Alphabet soup tv planning terminology for all clients tv planning terminology

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  • The number of people within the defined target market who are potentially exposed to the message at least once. This is usually reflected as a % or ‘000s; and is often referred to as coverage, cover or penetration.
  • The number of persons, within your target market, who are exposed to the advertiser’s message sufficient times to ensure meaningful and lasting retention of that message. Usually measured at 3+ frequency.
  • The number of times, on average that a person within the target market is supposed to have been exposed to the advertisers message.
  • Acknowledgement that a product or brand has been advertised but without specific recall of the advertising message.


  • AR’s are a time weighted measurement which look at the potential reach of a programme against a specified target audience.
  • 4AR’s Means that 4% of the target audience will be reached (of the total TV viewing population).
  • However this is a duplicated figure and therefore if you have a number of spots, some people within the defined target market may be counted more than once, which makes AR’s a combination of reach and frequency.


  • The relative degree of assumed awareness, or measured ad noting, achieved by a particular creative execution in any given medium.
  • LSM – Living Standard Measures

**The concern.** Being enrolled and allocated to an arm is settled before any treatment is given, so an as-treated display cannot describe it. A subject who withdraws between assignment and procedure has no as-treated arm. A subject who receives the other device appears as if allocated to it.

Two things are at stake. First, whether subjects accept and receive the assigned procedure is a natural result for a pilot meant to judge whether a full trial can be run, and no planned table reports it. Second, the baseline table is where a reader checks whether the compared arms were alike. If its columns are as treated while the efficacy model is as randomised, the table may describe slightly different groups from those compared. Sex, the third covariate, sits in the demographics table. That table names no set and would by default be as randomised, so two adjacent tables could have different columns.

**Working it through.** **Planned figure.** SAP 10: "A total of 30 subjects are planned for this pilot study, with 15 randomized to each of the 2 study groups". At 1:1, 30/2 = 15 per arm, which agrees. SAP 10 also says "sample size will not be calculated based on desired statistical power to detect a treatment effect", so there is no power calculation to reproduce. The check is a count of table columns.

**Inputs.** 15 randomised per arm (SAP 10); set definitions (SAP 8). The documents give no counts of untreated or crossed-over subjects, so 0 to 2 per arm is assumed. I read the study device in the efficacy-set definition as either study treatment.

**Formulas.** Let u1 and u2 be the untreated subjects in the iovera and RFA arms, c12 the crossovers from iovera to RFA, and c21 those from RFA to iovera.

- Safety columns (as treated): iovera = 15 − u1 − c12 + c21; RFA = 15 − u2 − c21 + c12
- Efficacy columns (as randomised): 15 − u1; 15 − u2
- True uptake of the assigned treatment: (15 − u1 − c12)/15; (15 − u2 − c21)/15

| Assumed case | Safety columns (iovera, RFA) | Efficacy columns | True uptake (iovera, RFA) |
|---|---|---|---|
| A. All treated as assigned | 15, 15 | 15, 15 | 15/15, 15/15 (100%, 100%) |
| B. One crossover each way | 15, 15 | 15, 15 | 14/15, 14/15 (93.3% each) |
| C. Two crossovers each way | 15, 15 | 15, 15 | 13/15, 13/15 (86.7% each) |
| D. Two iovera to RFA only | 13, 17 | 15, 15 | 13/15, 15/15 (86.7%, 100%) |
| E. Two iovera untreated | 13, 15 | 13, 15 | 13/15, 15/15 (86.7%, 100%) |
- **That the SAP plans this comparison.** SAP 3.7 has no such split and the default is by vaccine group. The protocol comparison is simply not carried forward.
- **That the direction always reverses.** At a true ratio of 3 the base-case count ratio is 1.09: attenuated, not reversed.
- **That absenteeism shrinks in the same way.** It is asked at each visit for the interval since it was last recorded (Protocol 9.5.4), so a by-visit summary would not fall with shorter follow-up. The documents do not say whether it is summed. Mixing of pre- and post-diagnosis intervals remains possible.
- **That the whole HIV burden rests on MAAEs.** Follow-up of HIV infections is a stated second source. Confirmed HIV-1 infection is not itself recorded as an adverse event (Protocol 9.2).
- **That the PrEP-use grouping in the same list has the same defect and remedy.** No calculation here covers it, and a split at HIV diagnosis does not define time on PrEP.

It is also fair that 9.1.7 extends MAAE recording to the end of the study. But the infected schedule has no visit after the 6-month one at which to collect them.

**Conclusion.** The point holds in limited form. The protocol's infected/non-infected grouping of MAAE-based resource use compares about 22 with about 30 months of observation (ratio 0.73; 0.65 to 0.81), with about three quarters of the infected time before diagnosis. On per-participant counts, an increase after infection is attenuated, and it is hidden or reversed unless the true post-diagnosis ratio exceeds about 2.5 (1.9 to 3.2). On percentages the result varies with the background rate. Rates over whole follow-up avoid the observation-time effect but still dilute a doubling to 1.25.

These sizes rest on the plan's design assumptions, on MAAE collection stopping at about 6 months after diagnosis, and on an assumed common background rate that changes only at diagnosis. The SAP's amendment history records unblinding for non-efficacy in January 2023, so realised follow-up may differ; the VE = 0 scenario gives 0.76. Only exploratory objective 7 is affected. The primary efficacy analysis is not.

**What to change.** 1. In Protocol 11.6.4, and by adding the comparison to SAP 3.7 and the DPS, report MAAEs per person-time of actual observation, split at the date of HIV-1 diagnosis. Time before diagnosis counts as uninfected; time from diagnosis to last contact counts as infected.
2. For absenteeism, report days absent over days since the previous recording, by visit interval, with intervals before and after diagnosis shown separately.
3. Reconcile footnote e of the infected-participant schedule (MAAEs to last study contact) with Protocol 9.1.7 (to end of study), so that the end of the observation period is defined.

• A series of groupings that segment the South African Adult population based on living standards rather than any single demographic discriminator. Essentially a wealth measure ranging from LSM 1 to LSM 10.
  • A premium added to the normal advertising rate to either secure a position or recognise a high demand period.
  • The cost of reaching 1000 members of the defined target market.
  • This is often reflected as CPM or CPT, but R/000 is the most widely utilized notation.
  • CPP
  • This is the average cost of one AR/GRP.
    • The investment required to buy one rating point (1 AR)
    • Spot Rate = R 12 500
    • AR’s = 8
    • CPP = R1 562.50 (R12 500/ 8)


  • GRP’s represent the duplicated reach of a campaign, therefore combining both the reach and frequency variables.
  • The number of people within the defined target audience.
  • A survey conducted on request by Impact Information which tracks verified notings and liking scores for a television commercial. Based on three results, a computer model is constructed which allows the performance of future burst strategies to be determined in advance. It is not a measure of commercial creativity, but a valuable media planning tool in determining optimum exposure and burst frequency levels.
  • The amount of advertising being planned for, or used by a brand. While it is not limited to a particular measurement, it is most frequently stated in terms of the number of messages or impressions delivered or broadcasts/ insertions placed over a period of time.
  • AMPS
  • The All Media and Products Survey is conducted annually by Market Research Africa for SAARF. The survey examines the readership, listnership, television and cinema viewing levels, as well as product and service consumption usage and purchase habits.


  • The relationship between AR’s, % Reach and Ave. Frequency:
    • AR’s = % Reach x Ave Freq
    • % Reach = AR’s div. by Ave Freq
    • Ave Freq = AR’s div. by Reach
  • % Reach
  • Ratings
  • Ave. Freq.

Definition of TV Viewing

  • “Television viewing is being in a position where you are able to see the screen of a television set which is switched on to a television station or video tape playback.”

How is Viewership Measured?

  • SAARF AMPS Main Report and Diaries.